The Rad Trad attended Mass the last two Sundays at Our Lady of Walsingham in Houston, the principle church of the American Ordinariate for those of Episcopalian or Anglican backgrounds who wish to enter the Catholic Church while retaining elements of their English liturgical heritage. I witnessed the birth of the British Ordinariate and awaited what the American counterpart had in store.
Our Lady of Walsingham is English gothic in its design, without a trace of the baroque, save the absence of the rood screen. While there is no rood screen, there is a hint of one, with a crossbeam bearing the Crucifix and Our Lady with St. John the Beloved towering above the altar railing. The reredos behind the altar remind me of the reredos behind the altar at Christ Church Cathedral in Oxford, which follow a similar design and color pattern as many other medieval English reredos. This particular one is an elongated replica of the one above the altar in the Slipper Chapel in Walsingham.
The servers pleased the shop keeper of the best liturgical boutique this side of the Tiber, wearing full length English cassocks, almost like loose albs. The clergy too wore gothic vesture and the priest, Fr Charles Hough IV—son of resident priest Fr Charles Hough III—donned the maniple. Given that it was Remembrance Sunday and All Souls, the color was black and the propers of the Requiem Mass were integrated into the full Sunday liturgy. The concept of a Mass for the Dead on a Sunday made me uneasy. Something about reciting the Creed while wearing black vestments just does not work, but otherwise the Mass was wonderful as was the follow Sunday's Mass, the Dedication of the Lateran Cathedral—a feast neglected in the Pauline liturgy on Sundays.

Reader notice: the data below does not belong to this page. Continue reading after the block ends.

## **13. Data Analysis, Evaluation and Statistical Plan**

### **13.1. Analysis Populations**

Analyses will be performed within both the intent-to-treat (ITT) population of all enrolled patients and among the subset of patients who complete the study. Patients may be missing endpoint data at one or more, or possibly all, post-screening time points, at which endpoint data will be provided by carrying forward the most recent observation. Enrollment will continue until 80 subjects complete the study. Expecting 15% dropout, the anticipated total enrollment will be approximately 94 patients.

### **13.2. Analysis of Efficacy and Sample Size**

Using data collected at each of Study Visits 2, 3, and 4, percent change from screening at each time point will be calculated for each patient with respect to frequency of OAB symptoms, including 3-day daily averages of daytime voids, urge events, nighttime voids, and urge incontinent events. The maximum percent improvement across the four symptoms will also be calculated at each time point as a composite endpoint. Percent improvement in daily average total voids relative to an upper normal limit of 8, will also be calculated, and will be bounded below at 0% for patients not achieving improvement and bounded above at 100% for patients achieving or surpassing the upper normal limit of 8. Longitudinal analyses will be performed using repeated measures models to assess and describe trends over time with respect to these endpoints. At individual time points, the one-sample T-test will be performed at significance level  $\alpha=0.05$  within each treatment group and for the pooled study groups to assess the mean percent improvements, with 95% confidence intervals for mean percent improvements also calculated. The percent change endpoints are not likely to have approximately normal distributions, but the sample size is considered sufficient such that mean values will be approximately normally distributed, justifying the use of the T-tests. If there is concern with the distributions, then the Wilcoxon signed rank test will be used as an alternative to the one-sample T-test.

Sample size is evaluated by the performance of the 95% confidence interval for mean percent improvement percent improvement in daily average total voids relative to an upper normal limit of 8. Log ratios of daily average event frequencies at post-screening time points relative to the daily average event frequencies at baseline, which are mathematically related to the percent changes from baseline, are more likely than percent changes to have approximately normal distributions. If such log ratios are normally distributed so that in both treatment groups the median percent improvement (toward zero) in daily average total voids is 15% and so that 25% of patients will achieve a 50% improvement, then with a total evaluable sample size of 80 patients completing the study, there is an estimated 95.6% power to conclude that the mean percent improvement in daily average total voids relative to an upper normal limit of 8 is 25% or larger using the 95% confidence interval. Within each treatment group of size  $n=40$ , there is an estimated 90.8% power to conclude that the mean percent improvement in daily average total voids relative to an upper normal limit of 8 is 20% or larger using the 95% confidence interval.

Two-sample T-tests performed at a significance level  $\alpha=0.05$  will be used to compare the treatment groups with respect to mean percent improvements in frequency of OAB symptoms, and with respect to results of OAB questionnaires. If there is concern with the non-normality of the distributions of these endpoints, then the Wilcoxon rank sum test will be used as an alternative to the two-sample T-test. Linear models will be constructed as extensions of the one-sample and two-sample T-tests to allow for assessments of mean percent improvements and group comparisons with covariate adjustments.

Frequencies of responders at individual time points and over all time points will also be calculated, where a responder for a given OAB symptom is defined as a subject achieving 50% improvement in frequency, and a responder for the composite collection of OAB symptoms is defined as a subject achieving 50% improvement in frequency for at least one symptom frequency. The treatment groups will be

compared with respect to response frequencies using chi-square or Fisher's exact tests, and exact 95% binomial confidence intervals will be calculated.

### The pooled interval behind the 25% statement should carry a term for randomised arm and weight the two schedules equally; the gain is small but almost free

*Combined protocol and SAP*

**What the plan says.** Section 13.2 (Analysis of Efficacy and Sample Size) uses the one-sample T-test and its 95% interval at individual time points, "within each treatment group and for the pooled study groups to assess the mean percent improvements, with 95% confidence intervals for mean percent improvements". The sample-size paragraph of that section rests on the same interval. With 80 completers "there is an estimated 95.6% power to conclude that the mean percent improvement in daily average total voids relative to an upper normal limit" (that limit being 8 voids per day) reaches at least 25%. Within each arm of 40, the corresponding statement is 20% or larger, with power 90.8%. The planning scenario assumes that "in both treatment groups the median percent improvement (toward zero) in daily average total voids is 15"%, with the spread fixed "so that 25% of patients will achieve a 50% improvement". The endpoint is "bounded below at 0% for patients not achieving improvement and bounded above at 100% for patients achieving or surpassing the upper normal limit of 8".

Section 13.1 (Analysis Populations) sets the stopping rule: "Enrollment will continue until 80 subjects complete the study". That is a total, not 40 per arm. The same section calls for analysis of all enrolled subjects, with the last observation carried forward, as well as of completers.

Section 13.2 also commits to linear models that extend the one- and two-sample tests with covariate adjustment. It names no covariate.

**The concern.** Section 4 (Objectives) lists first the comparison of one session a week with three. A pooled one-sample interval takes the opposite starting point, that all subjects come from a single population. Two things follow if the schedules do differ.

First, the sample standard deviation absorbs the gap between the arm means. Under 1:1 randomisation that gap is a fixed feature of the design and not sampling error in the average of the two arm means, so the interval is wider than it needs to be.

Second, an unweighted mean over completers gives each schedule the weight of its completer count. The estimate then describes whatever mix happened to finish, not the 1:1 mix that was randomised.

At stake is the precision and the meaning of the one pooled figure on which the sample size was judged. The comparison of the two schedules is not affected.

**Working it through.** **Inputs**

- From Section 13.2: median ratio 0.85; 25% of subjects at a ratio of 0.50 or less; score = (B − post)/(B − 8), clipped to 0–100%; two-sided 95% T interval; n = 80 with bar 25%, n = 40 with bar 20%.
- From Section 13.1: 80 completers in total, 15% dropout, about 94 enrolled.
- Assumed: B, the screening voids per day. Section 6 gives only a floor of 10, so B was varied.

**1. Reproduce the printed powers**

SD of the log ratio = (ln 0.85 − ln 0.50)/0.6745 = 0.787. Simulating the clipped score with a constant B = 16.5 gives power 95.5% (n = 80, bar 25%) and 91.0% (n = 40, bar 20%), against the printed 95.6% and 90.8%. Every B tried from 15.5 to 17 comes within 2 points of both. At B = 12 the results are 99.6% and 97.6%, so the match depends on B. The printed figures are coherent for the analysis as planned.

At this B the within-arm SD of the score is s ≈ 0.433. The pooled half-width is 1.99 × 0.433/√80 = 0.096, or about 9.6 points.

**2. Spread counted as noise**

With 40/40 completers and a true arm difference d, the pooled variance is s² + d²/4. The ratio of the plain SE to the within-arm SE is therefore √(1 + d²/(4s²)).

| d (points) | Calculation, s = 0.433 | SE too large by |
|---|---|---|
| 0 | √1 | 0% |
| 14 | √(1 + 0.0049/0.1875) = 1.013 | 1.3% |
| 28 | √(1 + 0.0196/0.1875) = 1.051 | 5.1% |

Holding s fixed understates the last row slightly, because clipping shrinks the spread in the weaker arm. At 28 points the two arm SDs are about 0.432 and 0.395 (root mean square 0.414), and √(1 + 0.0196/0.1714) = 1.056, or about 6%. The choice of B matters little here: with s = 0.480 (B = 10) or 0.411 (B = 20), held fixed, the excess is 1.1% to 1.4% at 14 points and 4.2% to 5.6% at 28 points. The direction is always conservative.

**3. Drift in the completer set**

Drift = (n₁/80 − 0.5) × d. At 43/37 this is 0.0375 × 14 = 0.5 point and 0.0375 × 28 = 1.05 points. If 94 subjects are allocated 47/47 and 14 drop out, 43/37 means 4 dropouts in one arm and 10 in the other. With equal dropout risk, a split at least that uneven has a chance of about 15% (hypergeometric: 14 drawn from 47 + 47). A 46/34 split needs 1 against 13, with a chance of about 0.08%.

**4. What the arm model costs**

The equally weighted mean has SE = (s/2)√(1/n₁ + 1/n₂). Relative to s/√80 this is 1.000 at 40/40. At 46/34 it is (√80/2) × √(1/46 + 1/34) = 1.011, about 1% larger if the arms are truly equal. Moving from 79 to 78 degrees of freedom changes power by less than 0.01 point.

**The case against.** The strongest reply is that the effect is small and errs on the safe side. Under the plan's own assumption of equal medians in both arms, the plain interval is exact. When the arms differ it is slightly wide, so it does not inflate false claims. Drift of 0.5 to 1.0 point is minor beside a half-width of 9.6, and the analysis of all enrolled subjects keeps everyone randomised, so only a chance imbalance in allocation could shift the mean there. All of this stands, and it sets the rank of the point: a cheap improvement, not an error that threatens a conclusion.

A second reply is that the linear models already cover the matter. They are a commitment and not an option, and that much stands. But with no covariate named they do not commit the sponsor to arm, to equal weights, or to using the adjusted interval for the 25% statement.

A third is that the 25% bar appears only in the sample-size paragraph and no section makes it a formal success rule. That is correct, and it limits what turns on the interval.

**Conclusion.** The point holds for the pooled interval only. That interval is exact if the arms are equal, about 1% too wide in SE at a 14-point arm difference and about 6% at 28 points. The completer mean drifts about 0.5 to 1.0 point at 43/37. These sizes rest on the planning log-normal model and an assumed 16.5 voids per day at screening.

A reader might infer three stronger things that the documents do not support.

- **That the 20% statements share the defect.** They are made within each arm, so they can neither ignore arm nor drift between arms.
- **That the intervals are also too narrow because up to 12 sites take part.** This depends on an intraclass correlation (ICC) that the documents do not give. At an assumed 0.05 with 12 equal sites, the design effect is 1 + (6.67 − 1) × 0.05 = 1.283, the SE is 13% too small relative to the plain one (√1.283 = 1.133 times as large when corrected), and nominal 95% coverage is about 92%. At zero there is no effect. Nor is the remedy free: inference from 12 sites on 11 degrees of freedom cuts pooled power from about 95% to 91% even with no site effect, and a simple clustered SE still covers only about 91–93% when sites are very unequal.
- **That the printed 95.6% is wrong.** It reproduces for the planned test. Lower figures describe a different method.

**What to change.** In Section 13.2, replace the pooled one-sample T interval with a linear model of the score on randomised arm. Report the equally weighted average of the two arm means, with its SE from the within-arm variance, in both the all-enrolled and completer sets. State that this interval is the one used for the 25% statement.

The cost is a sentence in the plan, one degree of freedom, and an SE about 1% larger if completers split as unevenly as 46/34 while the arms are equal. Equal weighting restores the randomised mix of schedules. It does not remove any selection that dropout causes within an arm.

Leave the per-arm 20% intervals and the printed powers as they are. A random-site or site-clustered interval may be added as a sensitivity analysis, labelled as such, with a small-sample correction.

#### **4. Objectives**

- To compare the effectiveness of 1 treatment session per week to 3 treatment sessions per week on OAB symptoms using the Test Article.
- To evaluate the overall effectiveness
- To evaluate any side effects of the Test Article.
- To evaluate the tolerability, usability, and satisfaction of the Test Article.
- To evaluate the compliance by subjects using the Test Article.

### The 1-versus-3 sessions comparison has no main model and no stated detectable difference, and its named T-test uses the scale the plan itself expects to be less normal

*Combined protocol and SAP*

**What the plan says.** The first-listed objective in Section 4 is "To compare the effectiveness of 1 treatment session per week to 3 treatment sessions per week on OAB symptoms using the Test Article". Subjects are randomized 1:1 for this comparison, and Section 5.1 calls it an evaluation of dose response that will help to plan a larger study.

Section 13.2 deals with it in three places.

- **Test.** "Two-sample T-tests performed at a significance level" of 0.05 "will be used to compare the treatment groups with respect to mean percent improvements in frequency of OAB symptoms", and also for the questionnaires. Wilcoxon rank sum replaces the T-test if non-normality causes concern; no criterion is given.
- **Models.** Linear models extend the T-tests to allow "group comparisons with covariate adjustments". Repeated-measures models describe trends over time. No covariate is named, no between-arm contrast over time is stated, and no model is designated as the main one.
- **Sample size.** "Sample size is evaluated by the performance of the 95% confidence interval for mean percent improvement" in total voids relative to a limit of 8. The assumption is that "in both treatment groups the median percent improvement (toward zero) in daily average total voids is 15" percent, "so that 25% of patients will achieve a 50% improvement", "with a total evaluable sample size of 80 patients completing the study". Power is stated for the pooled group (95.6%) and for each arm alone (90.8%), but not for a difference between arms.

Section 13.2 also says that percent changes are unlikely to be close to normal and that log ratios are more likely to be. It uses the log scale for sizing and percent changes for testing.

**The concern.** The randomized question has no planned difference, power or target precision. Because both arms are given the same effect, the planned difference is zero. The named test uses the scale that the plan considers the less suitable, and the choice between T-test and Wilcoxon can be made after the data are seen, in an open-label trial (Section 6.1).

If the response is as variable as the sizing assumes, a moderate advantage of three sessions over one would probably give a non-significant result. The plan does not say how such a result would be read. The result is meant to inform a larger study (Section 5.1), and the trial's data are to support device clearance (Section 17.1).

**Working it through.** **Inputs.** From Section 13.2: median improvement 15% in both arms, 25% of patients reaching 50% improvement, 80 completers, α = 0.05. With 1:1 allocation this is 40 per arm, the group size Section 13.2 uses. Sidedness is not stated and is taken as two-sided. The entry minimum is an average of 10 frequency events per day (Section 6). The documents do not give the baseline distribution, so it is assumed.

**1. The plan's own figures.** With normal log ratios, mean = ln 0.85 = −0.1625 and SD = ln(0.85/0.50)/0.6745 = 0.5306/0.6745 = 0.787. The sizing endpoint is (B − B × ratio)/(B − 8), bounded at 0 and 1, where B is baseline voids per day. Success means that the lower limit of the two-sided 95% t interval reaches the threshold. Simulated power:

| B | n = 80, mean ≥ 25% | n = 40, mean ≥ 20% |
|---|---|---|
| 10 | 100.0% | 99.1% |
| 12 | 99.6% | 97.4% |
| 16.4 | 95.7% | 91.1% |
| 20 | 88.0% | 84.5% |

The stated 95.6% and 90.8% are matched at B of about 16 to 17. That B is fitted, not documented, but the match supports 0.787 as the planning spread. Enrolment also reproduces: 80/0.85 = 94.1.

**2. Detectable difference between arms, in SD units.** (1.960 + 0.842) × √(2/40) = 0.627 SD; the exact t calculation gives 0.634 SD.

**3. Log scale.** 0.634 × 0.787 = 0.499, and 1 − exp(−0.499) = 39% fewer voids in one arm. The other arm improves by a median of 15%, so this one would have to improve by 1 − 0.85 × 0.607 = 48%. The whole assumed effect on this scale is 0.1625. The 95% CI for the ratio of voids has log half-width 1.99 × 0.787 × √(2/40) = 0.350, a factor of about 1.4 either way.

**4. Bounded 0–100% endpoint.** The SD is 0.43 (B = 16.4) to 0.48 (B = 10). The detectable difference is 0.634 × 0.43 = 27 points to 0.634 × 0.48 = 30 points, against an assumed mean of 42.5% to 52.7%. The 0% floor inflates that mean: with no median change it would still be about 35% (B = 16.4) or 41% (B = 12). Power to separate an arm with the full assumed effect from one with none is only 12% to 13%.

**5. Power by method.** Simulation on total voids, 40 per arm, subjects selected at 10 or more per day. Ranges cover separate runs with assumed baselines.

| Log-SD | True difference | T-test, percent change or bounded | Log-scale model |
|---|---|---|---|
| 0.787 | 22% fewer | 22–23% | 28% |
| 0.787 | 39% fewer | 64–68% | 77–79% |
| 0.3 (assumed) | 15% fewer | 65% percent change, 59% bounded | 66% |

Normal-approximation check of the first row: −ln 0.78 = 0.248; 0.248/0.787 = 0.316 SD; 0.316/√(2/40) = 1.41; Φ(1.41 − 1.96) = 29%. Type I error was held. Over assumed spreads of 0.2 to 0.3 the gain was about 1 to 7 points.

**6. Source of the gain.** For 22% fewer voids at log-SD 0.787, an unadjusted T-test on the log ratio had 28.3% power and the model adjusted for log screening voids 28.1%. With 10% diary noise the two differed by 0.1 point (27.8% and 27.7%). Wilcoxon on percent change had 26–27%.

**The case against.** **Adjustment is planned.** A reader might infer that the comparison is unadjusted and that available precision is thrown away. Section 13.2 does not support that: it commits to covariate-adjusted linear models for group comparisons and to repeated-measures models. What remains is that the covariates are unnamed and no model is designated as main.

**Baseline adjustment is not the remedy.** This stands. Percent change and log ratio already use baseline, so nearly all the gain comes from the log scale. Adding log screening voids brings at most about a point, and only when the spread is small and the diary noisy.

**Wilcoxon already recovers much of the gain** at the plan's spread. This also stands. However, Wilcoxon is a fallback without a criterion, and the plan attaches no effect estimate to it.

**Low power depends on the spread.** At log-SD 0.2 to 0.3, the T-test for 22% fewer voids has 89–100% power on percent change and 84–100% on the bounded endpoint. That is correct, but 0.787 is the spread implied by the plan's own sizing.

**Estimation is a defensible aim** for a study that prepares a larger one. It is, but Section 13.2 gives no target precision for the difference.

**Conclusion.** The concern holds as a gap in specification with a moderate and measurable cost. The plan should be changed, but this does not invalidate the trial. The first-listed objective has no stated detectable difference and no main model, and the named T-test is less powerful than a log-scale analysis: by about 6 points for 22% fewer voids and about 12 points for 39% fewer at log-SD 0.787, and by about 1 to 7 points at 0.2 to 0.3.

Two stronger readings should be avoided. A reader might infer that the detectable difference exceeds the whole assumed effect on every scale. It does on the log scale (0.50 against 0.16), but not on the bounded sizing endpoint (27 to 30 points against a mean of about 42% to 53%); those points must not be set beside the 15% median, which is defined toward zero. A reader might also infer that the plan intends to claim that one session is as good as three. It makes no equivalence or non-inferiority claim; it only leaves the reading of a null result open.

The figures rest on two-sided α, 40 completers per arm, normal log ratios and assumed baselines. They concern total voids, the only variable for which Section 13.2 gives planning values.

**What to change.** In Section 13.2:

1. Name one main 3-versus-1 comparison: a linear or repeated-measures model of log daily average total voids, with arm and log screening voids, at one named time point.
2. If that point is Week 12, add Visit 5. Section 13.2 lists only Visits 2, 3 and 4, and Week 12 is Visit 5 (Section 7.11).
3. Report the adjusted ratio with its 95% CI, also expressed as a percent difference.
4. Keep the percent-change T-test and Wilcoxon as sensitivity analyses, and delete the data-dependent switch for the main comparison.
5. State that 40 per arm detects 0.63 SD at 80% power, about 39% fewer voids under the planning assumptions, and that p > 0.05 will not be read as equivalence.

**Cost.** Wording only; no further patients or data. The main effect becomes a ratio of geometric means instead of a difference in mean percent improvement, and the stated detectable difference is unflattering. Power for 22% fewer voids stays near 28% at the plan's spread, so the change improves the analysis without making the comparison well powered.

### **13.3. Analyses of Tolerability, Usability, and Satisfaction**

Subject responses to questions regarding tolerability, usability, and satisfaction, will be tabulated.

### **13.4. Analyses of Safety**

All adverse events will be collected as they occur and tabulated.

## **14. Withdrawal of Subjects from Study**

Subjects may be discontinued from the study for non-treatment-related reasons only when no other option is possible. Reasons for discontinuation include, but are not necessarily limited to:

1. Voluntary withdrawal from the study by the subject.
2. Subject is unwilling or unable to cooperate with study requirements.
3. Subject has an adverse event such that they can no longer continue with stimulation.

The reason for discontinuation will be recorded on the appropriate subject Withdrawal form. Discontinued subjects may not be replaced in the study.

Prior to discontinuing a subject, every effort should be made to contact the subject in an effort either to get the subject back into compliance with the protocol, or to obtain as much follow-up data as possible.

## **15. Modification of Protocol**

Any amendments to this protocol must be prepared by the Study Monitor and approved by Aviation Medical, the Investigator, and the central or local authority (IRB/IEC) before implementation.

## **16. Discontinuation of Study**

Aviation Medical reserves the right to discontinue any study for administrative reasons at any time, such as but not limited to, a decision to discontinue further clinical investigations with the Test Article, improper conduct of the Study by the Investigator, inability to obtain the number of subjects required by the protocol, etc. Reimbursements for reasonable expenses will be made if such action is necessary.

From this pulpit Fr Peter Walters, visiting from Casa Walsingham mission in Columbia—dedicated to feeding street children, preached the sermon and made an appeal to the good hearts of the faithful to support Casa Walsingham. The dead are not yet truly beyond our help, he said, nor are those who still live and whose lives can be continued with Christian dignity.
Hearing the pipe organ brought back memories of the great organs the churches of Connecticut boasted in their choir lofts, something I have missed in the Eastern Churches and in the various FSSP offerings here in Texas. The choir itself was composed of no less than a dozen singers, male and female voices ranging in age from pre-pubescence to around age forty, giving the choir a soaring range. The Mass began and ended with hymns, but the proper antiphons and responses of the Mass were all chanted. The ordinary of the Mass was chanted in Latin while the propers were chanted in English. I for one found their English chant a relief. In settings of the Pauline liturgy, those chanting the English texts of the Mass and Hours tend to sing with a stilted, effeminate voice similar to that of a high school production of A Funny Thing Happened on the Way to the Forum. This English chant was Gregorian, masculine, and robust. I would suggest eliminating the organ backing on the chant though, unless it is absolutely necessary to keep the vocalists on key.